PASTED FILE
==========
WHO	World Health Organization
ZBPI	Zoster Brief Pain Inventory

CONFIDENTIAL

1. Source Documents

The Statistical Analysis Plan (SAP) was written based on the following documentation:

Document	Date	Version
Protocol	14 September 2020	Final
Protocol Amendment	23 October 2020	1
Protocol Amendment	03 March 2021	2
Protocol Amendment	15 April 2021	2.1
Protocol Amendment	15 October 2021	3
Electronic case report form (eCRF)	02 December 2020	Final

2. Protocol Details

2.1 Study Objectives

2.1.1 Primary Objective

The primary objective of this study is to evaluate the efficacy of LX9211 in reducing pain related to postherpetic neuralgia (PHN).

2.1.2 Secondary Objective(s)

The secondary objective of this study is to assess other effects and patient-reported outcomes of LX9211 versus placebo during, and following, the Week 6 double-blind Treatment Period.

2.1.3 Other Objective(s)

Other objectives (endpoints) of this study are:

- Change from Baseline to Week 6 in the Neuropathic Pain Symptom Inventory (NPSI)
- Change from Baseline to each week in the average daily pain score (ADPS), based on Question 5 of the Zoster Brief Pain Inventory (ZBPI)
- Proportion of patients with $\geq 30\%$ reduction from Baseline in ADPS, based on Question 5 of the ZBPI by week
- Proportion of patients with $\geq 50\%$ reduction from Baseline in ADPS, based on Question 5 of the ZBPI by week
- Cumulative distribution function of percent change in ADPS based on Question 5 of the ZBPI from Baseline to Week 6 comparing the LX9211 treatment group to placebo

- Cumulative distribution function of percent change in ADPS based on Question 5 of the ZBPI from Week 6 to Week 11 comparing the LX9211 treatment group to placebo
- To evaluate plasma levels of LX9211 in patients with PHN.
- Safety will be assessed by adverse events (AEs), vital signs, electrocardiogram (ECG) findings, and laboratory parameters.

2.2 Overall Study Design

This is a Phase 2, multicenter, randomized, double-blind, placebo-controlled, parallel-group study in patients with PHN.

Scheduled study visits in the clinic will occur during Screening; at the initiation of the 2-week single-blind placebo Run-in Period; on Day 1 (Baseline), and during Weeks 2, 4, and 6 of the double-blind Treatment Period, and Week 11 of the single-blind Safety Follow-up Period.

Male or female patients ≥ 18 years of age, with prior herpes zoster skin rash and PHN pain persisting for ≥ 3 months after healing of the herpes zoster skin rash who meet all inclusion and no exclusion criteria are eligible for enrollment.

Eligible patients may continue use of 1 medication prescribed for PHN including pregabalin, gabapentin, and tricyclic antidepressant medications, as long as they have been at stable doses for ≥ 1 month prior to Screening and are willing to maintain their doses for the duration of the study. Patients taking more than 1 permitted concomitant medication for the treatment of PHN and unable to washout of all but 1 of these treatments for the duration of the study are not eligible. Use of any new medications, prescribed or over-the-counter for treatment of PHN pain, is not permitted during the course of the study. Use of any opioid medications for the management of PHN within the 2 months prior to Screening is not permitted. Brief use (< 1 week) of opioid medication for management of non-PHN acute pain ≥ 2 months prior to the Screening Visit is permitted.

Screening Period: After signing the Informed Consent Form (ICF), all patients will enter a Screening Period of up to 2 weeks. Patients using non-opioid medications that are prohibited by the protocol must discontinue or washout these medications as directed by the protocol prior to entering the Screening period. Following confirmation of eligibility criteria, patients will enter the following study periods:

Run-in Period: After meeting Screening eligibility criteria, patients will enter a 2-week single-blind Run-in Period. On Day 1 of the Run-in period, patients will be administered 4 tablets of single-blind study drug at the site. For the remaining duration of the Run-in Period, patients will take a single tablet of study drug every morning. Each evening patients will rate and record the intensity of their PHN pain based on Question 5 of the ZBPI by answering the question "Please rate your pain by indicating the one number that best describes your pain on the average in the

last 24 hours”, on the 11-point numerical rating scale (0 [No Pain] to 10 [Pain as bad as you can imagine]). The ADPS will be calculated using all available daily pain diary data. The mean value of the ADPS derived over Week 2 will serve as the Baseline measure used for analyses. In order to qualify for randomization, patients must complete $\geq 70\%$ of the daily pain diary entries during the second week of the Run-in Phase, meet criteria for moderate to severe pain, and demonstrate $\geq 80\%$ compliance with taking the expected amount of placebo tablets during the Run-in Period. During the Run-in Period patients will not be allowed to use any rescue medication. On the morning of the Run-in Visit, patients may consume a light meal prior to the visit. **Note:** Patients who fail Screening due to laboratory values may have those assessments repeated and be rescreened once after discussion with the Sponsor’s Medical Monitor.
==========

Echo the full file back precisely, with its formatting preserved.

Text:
WHO	World Health Organization
ZBPI	Zoster Brief Pain Inventory

CONFIDENTIAL

1. Source Documents

The Statistical Analysis Plan (SAP) was written based on the following documentation:

Document	Date	Version
Protocol	14 September 2020	Final
Protocol Amendment	23 October 2020	1
Protocol Amendment	03 March 2021	2
Protocol Amendment	15 April 2021	2.1
Protocol Amendment	15 October 2021	3
Electronic case report form (eCRF)	02 December 2020	Final

2. Protocol Details

2.1 Study Objectives

2.1.1 Primary Objective

The primary objective of this study is to evaluate the efficacy of LX9211 in reducing pain related to postherpetic neuralgia (PHN).

2.1.2 Secondary Objective(s)

The secondary objective of this study is to assess other effects and patient-reported outcomes of LX9211 versus placebo during, and following, the Week 6 double-blind Treatment Period.

2.1.3 Other Objective(s)

Other objectives (endpoints) of this study are:

- Change from Baseline to Week 6 in the Neuropathic Pain Symptom Inventory (NPSI)
- Change from Baseline to each week in the average daily pain score (ADPS), based on Question 5 of the Zoster Brief Pain Inventory (ZBPI)
- Proportion of patients with $\geq 30\%$ reduction from Baseline in ADPS, based on Question 5 of the ZBPI by week
- Proportion of patients with $\geq 50\%$ reduction from Baseline in ADPS, based on Question 5 of the ZBPI by week
- Cumulative distribution function of percent change in ADPS based on Question 5 of the ZBPI from Baseline to Week 6 comparing the LX9211 treatment group to placebo

- Cumulative distribution function of percent change in ADPS based on Question 5 of the ZBPI from Week 6 to Week 11 comparing the LX9211 treatment group to placebo
- To evaluate plasma levels of LX9211 in patients with PHN.
- Safety will be assessed by adverse events (AEs), vital signs, electrocardiogram (ECG) findings, and laboratory parameters.

2.2 Overall Study Design

This is a Phase 2, multicenter, randomized, double-blind, placebo-controlled, parallel-group study in patients with PHN.

Scheduled study visits in the clinic will occur during Screening; at the initiation of the 2-week single-blind placebo Run-in Period; on Day 1 (Baseline), and during Weeks 2, 4, and 6 of the double-blind Treatment Period, and Week 11 of the single-blind Safety Follow-up Period.

Male or female patients ≥ 18 years of age, with prior herpes zoster skin rash and PHN pain persisting for ≥ 3 months after healing of the herpes zoster skin rash who meet all inclusion and no exclusion criteria are eligible for enrollment.

Eligible patients may continue use of 1 medication prescribed for PHN including pregabalin, gabapentin, and tricyclic antidepressant medications, as long as they have been at stable doses for ≥ 1 month prior to Screening and are willing to maintain their doses for the duration of the study. Patients taking more than 1 permitted concomitant medication for the treatment of PHN and unable to washout of all but 1 of these treatments for the duration of the study are not eligible. Use of any new medications, prescribed or over-the-counter for treatment of PHN pain, is not permitted during the course of the study. Use of any opioid medications for the management of PHN within the 2 months prior to Screening is not permitted. Brief use (< 1 week) of opioid medication for management of non-PHN acute pain ≥ 2 months prior to the Screening Visit is permitted.

Screening Period: After signing the Informed Consent Form (ICF), all patients will enter a Screening Period of up to 2 weeks. Patients using non-opioid medications that are prohibited by the protocol must discontinue or washout these medications as directed by the protocol prior to entering the Screening period. Following confirmation of eligibility criteria, patients will enter the following study periods:

Run-in Period: After meeting Screening eligibility criteria, patients will enter a 2-week single-blind Run-in Period. On Day 1 of the Run-in period, patients will be administered 4 tablets of single-blind study drug at the site. For the remaining duration of the Run-in Period, patients will take a single tablet of study drug every morning. Each evening patients will rate and record the intensity of their PHN pain based on Question 5 of the ZBPI by answering the question "Please rate your pain by indicating the one number that best describes your pain on the average in the

last 24 hours”, on the 11-point numerical rating scale (0 [No Pain] to 10 [Pain as bad as you can imagine]). The ADPS will be calculated using all available daily pain diary data. The mean value of the ADPS derived over Week 2 will serve as the Baseline measure used for analyses. In order to qualify for randomization, patients must complete $\geq 70\%$ of the daily pain diary entries during the second week of the Run-in Phase, meet criteria for moderate to severe pain, and demonstrate $\geq 80\%$ compliance with taking the expected amount of placebo tablets during the Run-in Period. During the Run-in Period patients will not be allowed to use any rescue medication. On the morning of the Run-in Visit, patients may consume a light meal prior to the visit. **Note:** Patients who fail Screening due to laboratory values may have those assessments repeated and be rescreened once after discussion with the Sponsor’s Medical Monitor.